Thread: Pointers to Functions

  1. #1
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    Pointers to Functions

    Can anyone look at this and tell me what is going on?

    I don't understand these statements.

    What I know is, a function address is being stored and then executed via pointer.

    Code:
    typedef    void                            (*pTIC_PROCESS)(void);
    
    void timesliceRegisterTicProcess(INT8U ucProcessNumber, pTIC_PROCESS pProcess)
    {
        sTimeSlice.pTicProcessArray[ucProcessNumber] = pProcess;
    }
    
    (sTimeSlice.pTicProcessArray[0])(); //How this is working is magic to me right now.
    Sorry for the lack of code and description...

  2. #2
    and the hat of int overfl Salem's Avatar
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    > typedef void (*pTIC_PROCESS)(void);
    pTIC_PROCESS is a pointer to a function taking void parameters, returning void.

    > (sTimeSlice.pTicProcessArray[0])();
    Well the first set of parentheses are adding nothing, I would expect this to work also.
    sTimeSlice.pTicProcessArray[0]();

    If you remove the structure and array part of the problem, and just have
    pTIC_PROCESS myfn = sTimeSlice.pTicProcessArray[0];
    myfn();

    is it any clearer?

    This is a good in-depth discussion.
    The Function Pointer Tutorials - Syntax
    If you dance barefoot on the broken glass of undefined behaviour, you've got to expect the occasional cut.
    If at first you don't succeed, try writing your phone number on the exam paper.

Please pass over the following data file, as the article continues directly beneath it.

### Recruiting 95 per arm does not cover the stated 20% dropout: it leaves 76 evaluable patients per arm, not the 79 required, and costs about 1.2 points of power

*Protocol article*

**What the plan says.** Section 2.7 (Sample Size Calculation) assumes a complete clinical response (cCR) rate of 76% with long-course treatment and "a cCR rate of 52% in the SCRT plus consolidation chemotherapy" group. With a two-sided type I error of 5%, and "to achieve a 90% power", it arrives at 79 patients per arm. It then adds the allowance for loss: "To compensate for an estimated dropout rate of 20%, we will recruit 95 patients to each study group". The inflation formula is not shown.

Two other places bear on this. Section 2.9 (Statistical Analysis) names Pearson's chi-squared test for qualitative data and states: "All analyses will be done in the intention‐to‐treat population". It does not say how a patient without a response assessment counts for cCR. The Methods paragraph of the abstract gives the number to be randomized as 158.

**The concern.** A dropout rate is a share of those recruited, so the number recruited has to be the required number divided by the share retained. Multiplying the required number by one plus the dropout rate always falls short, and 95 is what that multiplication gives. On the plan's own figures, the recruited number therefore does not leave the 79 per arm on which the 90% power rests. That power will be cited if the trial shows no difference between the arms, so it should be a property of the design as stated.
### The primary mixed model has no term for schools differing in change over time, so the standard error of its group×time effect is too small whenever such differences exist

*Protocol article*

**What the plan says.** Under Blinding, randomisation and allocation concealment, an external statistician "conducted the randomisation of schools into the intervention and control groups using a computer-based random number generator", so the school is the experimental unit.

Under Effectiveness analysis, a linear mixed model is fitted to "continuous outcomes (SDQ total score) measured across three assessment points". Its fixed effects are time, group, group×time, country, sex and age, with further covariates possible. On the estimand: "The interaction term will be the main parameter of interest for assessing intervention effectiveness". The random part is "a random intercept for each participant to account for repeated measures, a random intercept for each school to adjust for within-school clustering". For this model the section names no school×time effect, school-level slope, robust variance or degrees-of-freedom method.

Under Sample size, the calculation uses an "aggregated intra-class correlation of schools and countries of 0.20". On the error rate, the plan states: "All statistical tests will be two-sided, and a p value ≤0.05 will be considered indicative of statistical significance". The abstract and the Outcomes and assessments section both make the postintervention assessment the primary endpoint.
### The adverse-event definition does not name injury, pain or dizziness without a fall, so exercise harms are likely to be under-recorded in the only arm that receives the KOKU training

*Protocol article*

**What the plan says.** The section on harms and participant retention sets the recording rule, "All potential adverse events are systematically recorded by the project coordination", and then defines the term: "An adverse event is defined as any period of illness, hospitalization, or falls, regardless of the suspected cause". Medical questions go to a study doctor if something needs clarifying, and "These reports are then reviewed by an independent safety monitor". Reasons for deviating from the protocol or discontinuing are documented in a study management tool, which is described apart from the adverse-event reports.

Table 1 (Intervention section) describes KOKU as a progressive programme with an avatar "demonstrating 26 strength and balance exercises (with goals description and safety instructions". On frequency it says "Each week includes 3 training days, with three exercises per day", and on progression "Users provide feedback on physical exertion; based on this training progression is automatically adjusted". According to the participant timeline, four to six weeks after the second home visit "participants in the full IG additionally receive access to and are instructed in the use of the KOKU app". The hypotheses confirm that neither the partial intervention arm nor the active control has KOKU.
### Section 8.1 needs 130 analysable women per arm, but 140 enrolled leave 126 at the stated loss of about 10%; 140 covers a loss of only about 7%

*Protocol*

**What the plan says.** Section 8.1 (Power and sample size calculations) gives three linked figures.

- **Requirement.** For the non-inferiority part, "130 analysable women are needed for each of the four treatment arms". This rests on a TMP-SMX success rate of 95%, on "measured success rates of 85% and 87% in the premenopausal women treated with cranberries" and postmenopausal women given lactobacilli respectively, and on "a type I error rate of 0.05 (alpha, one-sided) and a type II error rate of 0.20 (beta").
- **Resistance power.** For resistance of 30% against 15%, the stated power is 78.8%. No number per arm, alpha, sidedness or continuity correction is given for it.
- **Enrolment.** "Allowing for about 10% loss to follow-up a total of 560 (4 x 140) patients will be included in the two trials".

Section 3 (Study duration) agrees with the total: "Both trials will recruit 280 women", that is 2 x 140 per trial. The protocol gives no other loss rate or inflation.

3. #3
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    That helps a lot! It is still not 100% clear but at least I know what I am looking for. There is a ton of code like that in there...I will have to get used to it.

    For example,

    Code:
    typedef struct tagMAIL	{
    	INT8U	ucTo;			
    	INT8U	ucMsg;				
    	INT32S	iData;			
     	INT32U	uiData;			
    }	sMAIL,	*psMAIL;
    
    
    typedef void (*pPROCESS)(psMAIL);	// TypeDef of Pointer to function
    
    //Then there is a function like this
    INT8U CreateProcess(pPROCESS pProcess)
    {
    //'''''
    }
    I just can't wrap my head around how that is working.

  4. #4
    and the hat of int overfl Salem's Avatar
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    I think it helps to split the problem into two parts.

    The first is the general weirdness of function pointer declarations due to their length and use of parentheses.
    As a general rule, I always typedef function pointers. It helps to prevent the code getting real messy in a hurry.

    Nobody want's to see this, especially when the function takes more arguments.
    Code:
    INT8U CreateProcess(void (*pProcess)(psMAIL))
    Once you have the typedef, then all declarations become single words as per your example.

    The second part is just using function pointers, which is the easier part.
    Code:
    typedef void (*fn)(char data);
    
    void worker( fn myfunc, char mydata[] ) {
      myfunc(mydata[0]);
    }
    void doit( char data) {
    }
    int main ( ) {
      char line[]="hello";
      worker(doit,line);
    }
    It might help you if you think of functions as 'arrays of instructions' which you 'index' with the () operator.
    Like a regular data array, passing it to a function is just the name of the function.
    If you dance barefoot on the broken glass of undefined behaviour, you've got to expect the occasional cut.
    If at first you don't succeed, try writing your phone number on the exam paper.

  5. #5
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    That makes a lot more sense! Thanks much.

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